December 10, 2008
As the Republic of Ireland continues its investigation into dioxin contamination, its international customers are taking their own actions to protect local consumers. Following is a summary of what has been learned in the past 24 hours, and what is being done.
Republic of Ireland
After learning that dioxin-contaminated feed had been supplied to 45 cattle farms in the Irish Republic, the Department of Agriculture, Fisheries and Food (DAFF) put a hold on cattle from all 45 farms and began to test each herd for non-dioxin like PCBs – a test used as a preliminary screen for dioxin. Eight of the first 11 herds tested were completely clean. The other three herds were contaminated with low levels of non-dioxin like PCBs – far lower than the quantities found in samples of pork.
DAFF is continuing to screen the remaining 34 herds of cattle, but is optimistic that most will prove to be cleared. And the Chief Veterinary Officer is scheduled to meet with his EU colleagues today to brief them on the status of Irish beef and live cattle, and assure them of its safety.
Investigators may have a handle on how dioxins entered the animal feed. The Irish EPA has determined that the oil used in a burner to generate heat in order to process waste food into animal feed was "inappropriate" and not approved for that use. Millstream Recycling, the feed processor, insists that it purchased its oil only from "legitimate sources" in the Republic of Ireland.
The search for the source of the offending oil seems to be leading to a company in County Tyrone, which stores or incinerates waste oil from electricity transformers under license. It's unclear, as yet, how that oil might have found its way to Millstream Recycling – or how dioxins generated by heating the oil might have traveled into the animal feed.
The United Kingdom (including Northern Ireland)
Nine cattle farms in Northern Ireland were supplied with feed from Millstream Recycling. The UK Food Standards Agency is conducting tests on the affected herds. Pending results of those tests – and of the concurrent tests being carried out by the Republic of Ireland – FSA has put a hold on livestock and carcasses from the affected herds in Ireland and Northern Ireland.
FSA also has posted a list of meat processors in Ireland and Northern Ireland that received potentially contaminated pork. Investigations are still underway to determine which of the Northern Ireland processors received the contaminated pork. And, as part of its recall of Irish pork products, FSA has provided consumers with a list of UK companies (England, Scotland, Wales and Northern Ireland) that received pork from one or more of the listed meat processors.
The government has announced a ban on pork and pork products from Ireland as a result of the dioxin contamination. It's unknown how much of the meat has entered Russia.
People's Republic of China
The importation of all pork products and animal feeds from the Republic of Ireland has been suspended. The government has alerted its inspectors to recall the more than 2,000 tons of Irish pork that was imported into China since September 1st.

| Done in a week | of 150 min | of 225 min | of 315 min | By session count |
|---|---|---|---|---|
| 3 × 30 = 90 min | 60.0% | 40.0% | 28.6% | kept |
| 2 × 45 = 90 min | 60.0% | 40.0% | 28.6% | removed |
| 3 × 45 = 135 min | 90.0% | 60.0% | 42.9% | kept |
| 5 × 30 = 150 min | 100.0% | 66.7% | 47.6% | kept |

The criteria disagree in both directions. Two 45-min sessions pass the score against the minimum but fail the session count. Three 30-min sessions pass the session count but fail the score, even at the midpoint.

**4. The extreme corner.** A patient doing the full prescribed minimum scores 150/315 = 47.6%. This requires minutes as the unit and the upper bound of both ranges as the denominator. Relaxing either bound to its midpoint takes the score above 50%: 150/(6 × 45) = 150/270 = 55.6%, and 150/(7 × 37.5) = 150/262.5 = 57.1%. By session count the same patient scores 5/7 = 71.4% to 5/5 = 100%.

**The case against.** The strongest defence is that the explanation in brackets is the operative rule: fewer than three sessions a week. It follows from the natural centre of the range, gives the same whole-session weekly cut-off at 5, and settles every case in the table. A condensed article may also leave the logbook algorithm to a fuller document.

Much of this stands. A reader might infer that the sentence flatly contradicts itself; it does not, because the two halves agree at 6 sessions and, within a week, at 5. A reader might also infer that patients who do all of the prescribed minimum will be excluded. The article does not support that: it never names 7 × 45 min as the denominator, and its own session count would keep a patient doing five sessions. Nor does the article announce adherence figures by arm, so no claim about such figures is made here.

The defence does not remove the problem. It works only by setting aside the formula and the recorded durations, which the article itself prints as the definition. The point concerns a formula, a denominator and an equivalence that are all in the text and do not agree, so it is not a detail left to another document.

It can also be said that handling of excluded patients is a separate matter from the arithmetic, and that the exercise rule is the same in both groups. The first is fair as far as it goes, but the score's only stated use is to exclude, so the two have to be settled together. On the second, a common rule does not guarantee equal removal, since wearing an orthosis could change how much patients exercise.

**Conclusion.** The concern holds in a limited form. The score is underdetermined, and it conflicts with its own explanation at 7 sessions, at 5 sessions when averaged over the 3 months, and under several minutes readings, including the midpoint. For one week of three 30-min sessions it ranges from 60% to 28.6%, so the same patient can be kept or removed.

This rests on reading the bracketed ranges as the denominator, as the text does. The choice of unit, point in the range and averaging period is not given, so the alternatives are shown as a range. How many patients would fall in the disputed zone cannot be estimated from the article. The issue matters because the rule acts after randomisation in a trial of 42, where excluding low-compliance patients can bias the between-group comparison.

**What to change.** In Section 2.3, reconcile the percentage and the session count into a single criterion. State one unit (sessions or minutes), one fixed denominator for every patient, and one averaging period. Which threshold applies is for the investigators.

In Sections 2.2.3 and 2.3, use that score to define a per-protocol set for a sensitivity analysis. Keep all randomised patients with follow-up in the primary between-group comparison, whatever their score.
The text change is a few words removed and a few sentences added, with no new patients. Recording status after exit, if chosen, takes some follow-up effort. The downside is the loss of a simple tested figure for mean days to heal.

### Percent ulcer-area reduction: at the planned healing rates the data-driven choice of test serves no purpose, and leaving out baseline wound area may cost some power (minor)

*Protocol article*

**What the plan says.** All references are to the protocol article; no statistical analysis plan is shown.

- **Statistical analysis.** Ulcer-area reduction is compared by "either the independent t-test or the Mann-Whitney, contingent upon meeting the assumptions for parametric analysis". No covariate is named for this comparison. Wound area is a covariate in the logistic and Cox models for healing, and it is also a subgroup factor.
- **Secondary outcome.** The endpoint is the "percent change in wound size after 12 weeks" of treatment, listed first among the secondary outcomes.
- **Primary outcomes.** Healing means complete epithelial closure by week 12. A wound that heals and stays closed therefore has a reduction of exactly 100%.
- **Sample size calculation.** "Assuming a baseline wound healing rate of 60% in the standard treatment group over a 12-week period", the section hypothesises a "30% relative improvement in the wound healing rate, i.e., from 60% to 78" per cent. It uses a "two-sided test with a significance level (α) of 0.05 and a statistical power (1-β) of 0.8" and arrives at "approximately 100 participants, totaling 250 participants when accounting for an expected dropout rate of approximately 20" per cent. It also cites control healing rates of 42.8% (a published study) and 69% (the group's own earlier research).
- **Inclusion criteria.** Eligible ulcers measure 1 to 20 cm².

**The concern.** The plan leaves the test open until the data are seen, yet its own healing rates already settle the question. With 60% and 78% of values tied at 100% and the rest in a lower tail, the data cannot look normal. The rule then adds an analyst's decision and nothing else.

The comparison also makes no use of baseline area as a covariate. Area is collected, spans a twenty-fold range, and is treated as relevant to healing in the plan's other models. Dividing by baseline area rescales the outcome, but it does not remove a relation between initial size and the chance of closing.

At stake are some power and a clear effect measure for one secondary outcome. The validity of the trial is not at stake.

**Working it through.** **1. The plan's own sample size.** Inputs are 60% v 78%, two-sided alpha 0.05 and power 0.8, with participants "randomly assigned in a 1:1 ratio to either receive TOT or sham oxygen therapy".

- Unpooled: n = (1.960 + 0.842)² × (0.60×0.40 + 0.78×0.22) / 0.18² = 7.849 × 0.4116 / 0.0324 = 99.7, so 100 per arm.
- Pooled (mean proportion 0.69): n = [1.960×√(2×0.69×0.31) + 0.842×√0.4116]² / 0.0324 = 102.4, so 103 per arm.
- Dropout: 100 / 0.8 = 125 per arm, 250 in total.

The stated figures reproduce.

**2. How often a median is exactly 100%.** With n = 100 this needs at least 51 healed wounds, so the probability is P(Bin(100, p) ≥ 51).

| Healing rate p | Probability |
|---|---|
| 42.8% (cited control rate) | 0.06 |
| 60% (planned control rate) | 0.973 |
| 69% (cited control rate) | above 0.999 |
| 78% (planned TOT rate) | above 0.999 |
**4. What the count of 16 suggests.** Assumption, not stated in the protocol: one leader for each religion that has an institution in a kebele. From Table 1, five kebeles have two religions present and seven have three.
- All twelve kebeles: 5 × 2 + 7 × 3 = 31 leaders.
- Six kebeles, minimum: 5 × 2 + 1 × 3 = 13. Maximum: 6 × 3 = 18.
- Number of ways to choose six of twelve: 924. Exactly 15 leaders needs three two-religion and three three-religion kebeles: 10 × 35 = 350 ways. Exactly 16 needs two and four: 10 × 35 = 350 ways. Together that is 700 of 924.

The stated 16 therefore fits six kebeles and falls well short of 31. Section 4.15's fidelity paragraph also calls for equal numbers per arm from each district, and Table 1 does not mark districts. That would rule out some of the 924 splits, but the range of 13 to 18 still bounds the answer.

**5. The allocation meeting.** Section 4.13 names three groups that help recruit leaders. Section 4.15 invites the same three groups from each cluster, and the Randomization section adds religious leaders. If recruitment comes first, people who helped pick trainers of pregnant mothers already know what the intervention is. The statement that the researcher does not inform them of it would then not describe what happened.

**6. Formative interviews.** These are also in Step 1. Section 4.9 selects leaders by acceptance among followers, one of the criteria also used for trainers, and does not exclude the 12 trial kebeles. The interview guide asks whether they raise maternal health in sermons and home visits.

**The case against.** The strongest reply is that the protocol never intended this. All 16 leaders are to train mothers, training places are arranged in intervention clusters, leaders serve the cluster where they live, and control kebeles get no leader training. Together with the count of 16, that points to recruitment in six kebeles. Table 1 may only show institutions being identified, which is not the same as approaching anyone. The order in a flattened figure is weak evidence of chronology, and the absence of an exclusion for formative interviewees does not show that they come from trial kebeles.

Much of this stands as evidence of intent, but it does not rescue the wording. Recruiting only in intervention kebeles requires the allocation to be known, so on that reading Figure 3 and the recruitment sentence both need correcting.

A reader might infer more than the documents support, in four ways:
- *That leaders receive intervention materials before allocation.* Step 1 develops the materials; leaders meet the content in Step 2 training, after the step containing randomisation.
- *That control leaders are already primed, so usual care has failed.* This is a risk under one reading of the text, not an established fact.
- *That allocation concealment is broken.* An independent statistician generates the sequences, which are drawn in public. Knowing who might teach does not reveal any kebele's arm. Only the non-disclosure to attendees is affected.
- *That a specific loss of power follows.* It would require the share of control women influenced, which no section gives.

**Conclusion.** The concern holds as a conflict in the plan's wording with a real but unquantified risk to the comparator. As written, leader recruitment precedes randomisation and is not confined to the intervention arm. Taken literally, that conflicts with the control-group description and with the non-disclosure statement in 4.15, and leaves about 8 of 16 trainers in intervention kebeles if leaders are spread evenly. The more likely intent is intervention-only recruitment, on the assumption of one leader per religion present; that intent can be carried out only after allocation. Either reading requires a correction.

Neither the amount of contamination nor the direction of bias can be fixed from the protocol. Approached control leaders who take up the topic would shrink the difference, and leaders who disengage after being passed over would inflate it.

After being alerted to the dioxin contamination problem, Findus, a Swedish food company, announced its own recall of food products that might contain Irish pork. Servera, a food wholesaler and customer of Findus, determined that it may have supplied recalled Findus products to as many as 152 of its customers, including several schools, hospitals and nursing homes. Servera is in the process of tracking the affected products – Swedish meatballs and "Biff Lindstrom – to their destinations.
Champion has announced a recall of ready-to-eat hamburgers that contain Irish pork. A press release will follow. Belgium is monitoring the situation regarding possible dioxin contamination of Irish beef.
The European Food Safety Authority has completed a risk assessment, and has concluded that the risk to human health posed by the levels of dioxin found in Irish pork is low, based on the limited time period during which exposure may have occurred. Specifically, EFSA reported:
- "In the most likely scenario, if someone ate an average amount of Irish pork each day throughout the period of the incident (90 days), 10% of which was contaminated at the highest recorded concentration of dioxins, the body burden would increase by approximately 10%. EFSA considers this increase to be of no concern for this single event."
- "In a very extreme case, if someone ate a large amount of Irish pork each day throughout the period of the incident (90 days), 100% of which was contaminated at the highest recorded concentration of dioxins, EFSA concludes that the safety margin embedded in the tolerable weekly intake (TWI ) would be considerably undermined. Given that the TWI has a 10-fold built in safety margin, EFSA considers that this unlikely scenario would reduce protection, but not necessarily lead to adverse health effects."
What does this mean for consumers? The UK Food Standards Agency, referencing this assessment, advises consumers that composite products containing pork – sausage rolls, pork pies, pizzas, and the like – are safe to eat. And consumers who may have eaten Irish pork since September 1st need not worry about their health. The amount of dioxin to which they may have been exposed, even in a worst-case scenario, is within the EU's "tolerable weekly intake" for the contaminant.
We would add one more consideration. Dioxin accumulates in fat. Eating lean cuts of pork, or trimming off excess fat and only eating the lean meat, greatly reduces the risk of exposure to dioxins.